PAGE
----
When Avago (NASDAQ:AVGO) purchased LSI a while back, it got with it a robust storage semiconductor business, as well as a networking chip business that seemed poised to grow. As part of that storage semiconductor business, Avago got its hands on a company that LSI had acquired just a few years ago called SandForce. SandForce was an up-and-coming vendor of solid-state drive-storage controllers, and helped the company stay competitive with Marvell (NASDAQ:MRVL), as well as the in-house controller efforts at the various flash vendors.
However, news broke today that Seagate (NASDAQ:STX), one of the two major players left in the hard disk drive business, would be buying SandForce from Avago for a cool $450 million in cash. Seagate, like rival Western Digital (NASDAQ:WDC), has been on a bit of a shopping spree with respect to any and all flash-related technologies. While hard disk drives will continue to be a veritable cash cow, neither Seagate nor Western Digital wants to be left out of the continued growth of flash.
This is a good acquisition
LSI picked up SandForce for $370 million back in 2011. Back then, SandForce's controllers were continuing to gain traction, but were still relatively immature relative to some of the offerings from competitor Marvell, as well as some of the in-house solutions from the likes of Samsung (NASDAQOTH: SSNLF). Under LSI, SandForce likely had more financial room to breathe and, as a result, could be more competitive in the longer run.
With this acquisition, Seagate gets a strong flash controller vendor, which will allow it to be a major player in both consumer and enterprise solid-state drive solutions. While Seagate is at a cost-structure disadvantage relative to a company that builds its own NAND (think Micron (NASDAQ: MU), Samsung, and Toshiba) because flash is easily the biggest part of the bill of materials, this is really only a hindrance in commodity-drive markets. In higher-end consumer and, more importantly, enterprise, the software and the controller are the key points of differentiation.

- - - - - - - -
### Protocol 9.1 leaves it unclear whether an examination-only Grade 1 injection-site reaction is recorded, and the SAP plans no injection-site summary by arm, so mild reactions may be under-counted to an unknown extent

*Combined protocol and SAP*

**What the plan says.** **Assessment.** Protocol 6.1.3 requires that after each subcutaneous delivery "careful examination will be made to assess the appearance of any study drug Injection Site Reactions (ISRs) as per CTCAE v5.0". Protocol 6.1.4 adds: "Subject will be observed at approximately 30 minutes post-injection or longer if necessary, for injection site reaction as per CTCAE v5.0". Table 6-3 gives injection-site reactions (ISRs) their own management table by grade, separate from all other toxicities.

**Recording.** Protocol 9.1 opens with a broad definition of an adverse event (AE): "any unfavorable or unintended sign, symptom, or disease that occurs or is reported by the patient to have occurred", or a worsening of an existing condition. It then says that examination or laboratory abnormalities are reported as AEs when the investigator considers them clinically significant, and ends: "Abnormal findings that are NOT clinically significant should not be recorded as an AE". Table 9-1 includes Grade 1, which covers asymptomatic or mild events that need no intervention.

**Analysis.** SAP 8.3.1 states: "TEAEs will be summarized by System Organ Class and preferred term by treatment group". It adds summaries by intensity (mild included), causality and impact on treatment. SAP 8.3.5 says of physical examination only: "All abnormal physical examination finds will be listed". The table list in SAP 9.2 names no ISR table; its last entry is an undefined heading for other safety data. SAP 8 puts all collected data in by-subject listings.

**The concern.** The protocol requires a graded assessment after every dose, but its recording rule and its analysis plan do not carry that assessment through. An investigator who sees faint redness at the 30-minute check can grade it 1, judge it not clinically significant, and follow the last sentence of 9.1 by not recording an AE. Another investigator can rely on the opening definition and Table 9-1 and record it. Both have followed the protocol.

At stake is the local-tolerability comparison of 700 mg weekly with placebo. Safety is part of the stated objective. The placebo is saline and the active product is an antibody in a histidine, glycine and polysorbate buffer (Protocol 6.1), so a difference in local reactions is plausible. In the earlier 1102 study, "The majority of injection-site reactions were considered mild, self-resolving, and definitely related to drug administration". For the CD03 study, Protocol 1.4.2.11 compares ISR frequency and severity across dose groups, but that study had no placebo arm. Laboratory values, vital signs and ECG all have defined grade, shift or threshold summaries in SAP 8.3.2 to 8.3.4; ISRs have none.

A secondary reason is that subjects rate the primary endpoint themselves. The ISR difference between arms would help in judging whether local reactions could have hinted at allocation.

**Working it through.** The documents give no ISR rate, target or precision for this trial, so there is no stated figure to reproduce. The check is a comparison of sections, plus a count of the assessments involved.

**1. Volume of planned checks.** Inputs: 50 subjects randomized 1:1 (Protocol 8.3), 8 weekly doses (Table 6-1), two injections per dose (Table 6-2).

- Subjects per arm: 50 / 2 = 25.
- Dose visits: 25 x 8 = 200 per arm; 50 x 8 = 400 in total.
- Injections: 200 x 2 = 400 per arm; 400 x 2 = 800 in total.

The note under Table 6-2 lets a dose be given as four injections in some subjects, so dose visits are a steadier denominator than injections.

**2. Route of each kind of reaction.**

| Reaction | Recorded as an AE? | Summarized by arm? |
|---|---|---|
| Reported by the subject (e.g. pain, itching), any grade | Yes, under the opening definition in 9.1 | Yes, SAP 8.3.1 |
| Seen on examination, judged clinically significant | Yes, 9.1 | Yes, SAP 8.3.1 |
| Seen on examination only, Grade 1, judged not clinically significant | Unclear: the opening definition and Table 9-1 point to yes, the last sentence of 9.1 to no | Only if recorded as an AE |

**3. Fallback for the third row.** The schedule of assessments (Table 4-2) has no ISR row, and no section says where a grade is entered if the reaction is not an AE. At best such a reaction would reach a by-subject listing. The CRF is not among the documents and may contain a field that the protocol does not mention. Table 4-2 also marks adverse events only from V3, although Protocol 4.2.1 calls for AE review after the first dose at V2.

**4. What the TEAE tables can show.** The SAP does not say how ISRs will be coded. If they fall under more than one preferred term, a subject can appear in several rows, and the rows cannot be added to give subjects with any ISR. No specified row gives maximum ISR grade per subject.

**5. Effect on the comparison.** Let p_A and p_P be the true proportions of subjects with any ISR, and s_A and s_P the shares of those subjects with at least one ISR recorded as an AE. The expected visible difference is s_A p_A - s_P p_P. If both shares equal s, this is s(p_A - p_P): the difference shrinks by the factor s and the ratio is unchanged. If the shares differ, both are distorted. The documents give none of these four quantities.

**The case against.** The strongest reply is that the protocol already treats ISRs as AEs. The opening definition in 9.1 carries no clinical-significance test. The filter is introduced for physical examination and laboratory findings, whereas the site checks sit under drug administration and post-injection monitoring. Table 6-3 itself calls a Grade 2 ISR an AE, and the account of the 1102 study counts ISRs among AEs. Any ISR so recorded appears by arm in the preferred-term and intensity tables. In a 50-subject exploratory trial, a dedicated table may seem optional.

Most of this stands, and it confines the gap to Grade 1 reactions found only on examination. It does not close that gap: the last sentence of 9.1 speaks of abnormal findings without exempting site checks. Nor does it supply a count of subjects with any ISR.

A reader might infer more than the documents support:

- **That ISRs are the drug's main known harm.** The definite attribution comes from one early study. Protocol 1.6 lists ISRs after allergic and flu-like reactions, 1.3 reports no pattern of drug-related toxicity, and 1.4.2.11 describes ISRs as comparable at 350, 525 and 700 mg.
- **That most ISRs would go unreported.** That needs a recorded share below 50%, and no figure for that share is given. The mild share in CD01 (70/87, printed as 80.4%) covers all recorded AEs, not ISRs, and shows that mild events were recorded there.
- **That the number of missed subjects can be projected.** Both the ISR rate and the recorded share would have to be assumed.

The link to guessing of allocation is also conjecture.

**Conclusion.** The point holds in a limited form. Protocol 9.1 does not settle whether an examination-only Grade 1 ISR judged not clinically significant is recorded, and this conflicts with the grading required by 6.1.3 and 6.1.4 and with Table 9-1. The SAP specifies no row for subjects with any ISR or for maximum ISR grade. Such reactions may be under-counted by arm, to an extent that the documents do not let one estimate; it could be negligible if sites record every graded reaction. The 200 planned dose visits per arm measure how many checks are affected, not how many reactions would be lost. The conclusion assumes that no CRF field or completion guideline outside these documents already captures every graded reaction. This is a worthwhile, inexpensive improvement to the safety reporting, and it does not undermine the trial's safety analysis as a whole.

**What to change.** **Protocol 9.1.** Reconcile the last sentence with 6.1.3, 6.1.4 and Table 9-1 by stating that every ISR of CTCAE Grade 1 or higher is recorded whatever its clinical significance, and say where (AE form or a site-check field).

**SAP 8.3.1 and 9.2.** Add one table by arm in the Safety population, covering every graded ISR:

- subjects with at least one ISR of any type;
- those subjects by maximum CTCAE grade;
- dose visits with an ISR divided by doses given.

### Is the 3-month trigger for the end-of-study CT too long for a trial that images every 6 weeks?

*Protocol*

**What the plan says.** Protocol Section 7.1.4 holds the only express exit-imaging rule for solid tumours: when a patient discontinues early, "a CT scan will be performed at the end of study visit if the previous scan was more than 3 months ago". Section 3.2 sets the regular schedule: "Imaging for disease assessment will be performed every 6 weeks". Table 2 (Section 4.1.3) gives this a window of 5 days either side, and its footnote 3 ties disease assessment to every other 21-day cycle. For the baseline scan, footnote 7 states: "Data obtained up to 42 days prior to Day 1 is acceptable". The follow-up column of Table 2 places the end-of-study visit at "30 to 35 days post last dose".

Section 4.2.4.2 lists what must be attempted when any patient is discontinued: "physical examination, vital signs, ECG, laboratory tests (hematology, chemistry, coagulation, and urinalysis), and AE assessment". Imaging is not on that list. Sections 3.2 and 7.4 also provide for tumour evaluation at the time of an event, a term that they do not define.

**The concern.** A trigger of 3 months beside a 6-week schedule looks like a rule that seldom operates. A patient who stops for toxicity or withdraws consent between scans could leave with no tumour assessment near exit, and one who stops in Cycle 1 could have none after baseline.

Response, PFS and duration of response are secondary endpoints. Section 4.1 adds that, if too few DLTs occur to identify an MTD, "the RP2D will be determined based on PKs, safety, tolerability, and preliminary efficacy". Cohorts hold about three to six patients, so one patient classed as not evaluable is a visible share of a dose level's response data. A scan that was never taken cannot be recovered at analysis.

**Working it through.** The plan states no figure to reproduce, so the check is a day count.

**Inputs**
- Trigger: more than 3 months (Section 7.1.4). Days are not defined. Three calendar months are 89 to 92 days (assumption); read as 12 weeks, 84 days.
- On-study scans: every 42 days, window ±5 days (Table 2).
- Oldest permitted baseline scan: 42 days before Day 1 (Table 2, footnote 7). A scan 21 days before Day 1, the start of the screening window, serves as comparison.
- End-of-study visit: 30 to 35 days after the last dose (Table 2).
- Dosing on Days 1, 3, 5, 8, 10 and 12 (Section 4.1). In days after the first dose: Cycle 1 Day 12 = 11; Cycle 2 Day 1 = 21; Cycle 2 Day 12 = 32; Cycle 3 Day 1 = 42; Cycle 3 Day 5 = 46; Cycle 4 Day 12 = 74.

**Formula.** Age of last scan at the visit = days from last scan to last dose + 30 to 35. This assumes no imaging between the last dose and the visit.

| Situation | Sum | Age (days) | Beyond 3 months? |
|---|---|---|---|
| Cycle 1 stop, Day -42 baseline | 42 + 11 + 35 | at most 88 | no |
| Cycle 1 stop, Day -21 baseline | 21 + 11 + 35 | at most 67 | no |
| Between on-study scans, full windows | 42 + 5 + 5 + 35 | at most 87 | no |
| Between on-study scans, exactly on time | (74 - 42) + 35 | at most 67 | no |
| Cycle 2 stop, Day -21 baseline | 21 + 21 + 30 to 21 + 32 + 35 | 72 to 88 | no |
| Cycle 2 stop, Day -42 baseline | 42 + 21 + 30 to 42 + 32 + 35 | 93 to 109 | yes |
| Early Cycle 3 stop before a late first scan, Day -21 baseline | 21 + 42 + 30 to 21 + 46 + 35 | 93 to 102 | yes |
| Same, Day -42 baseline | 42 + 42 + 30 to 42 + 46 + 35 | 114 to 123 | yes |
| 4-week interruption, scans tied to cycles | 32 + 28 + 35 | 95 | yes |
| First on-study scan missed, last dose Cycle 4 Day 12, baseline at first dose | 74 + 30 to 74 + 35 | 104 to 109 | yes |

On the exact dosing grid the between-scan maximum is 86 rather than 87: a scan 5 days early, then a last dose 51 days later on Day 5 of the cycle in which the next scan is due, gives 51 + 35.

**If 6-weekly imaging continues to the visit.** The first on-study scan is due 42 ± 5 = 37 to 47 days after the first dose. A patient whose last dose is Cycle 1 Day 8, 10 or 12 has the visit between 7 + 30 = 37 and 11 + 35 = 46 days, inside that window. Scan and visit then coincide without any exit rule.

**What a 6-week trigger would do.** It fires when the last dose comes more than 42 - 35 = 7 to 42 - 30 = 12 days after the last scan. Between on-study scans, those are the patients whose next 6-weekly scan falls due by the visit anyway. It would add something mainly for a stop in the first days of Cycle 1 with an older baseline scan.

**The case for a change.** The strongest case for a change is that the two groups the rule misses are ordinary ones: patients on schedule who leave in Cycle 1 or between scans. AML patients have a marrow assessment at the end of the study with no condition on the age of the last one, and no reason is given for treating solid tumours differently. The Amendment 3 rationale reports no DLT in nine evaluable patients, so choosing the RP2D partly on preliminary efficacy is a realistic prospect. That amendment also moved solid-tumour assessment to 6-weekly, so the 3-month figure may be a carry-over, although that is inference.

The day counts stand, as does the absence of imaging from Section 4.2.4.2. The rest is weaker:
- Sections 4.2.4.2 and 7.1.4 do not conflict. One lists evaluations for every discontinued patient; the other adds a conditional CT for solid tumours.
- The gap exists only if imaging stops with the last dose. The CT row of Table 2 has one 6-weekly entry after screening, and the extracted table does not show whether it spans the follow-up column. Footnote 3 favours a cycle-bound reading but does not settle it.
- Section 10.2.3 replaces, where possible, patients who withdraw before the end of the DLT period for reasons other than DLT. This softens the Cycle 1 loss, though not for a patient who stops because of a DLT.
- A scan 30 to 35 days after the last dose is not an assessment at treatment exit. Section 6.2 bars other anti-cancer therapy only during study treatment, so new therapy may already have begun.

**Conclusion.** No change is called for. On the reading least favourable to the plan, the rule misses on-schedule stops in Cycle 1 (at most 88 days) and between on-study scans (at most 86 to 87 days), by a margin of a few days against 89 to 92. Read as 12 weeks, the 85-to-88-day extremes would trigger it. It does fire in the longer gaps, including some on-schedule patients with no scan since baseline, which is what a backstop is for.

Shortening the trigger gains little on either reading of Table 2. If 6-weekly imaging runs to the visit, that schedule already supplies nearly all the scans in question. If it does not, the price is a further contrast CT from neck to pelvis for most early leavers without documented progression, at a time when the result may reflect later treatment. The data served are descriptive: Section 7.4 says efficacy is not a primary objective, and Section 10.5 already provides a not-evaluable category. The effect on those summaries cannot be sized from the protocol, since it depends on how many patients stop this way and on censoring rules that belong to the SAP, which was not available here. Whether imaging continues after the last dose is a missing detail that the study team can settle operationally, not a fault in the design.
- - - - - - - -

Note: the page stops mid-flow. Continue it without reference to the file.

Welcome to the club, Seagate
With Toshiba having picked up the remains of OCZ, which had a pretty credible in-house controller effort, and with Western Digital having picked up STEC, it's only natural that Seagate joins the party by picking up some world-class solid-state controller IP. Indeed, with the substantial cash flows that both hard disk drive vendors generate from this duopoly, it would be foolhardy for either to not be aggressive in picking up relevant flash assets.
Impact on Marvell?
One more angle is worth exploring, and may be expanded upon in a future article -- the impact on Marvell. Marvell is a leading vendor of hard disk drive controllers and has reported excellent growth from its solid-state drive controller business. The company estimates that it has roughly 50% of the controller market for such drives, and has indicated that the near-term demand outlook for this business is good.
The longer-term question, however, is whether the merchant solutions that Marvell provides will ultimately be displaced by in-house solutions, or if the merchant model will ultimately prevail. The smaller, commodity SSD players (Corsair, Kingston, PNY, etc.) are unlikely to bring controllers in-house -- even Intel (NASDAQ: INTC) uses merchant controllers for its consumer products -- so that market is probably nice and wide open to Marvell. The drives that come from Seagate, Samsung, and others, on the other hand, will probably use in-house silicon. Time will tell how the market share dynamic between all of these players plays out.
Foolish bottom line
Seagate is using its enormous cash flow from hard disk drives to buy technology and assets that it needs to thrive longer term. Hard disk drives aren't going away -- in fact, they'll probably continue to generate robust levels of cash for years to come; but in order to drive growth, both Seagate and Western Digital need flash strategies. It seems with their recent acquisition sprees, both Seagate and Western Digital are well positioned going forward.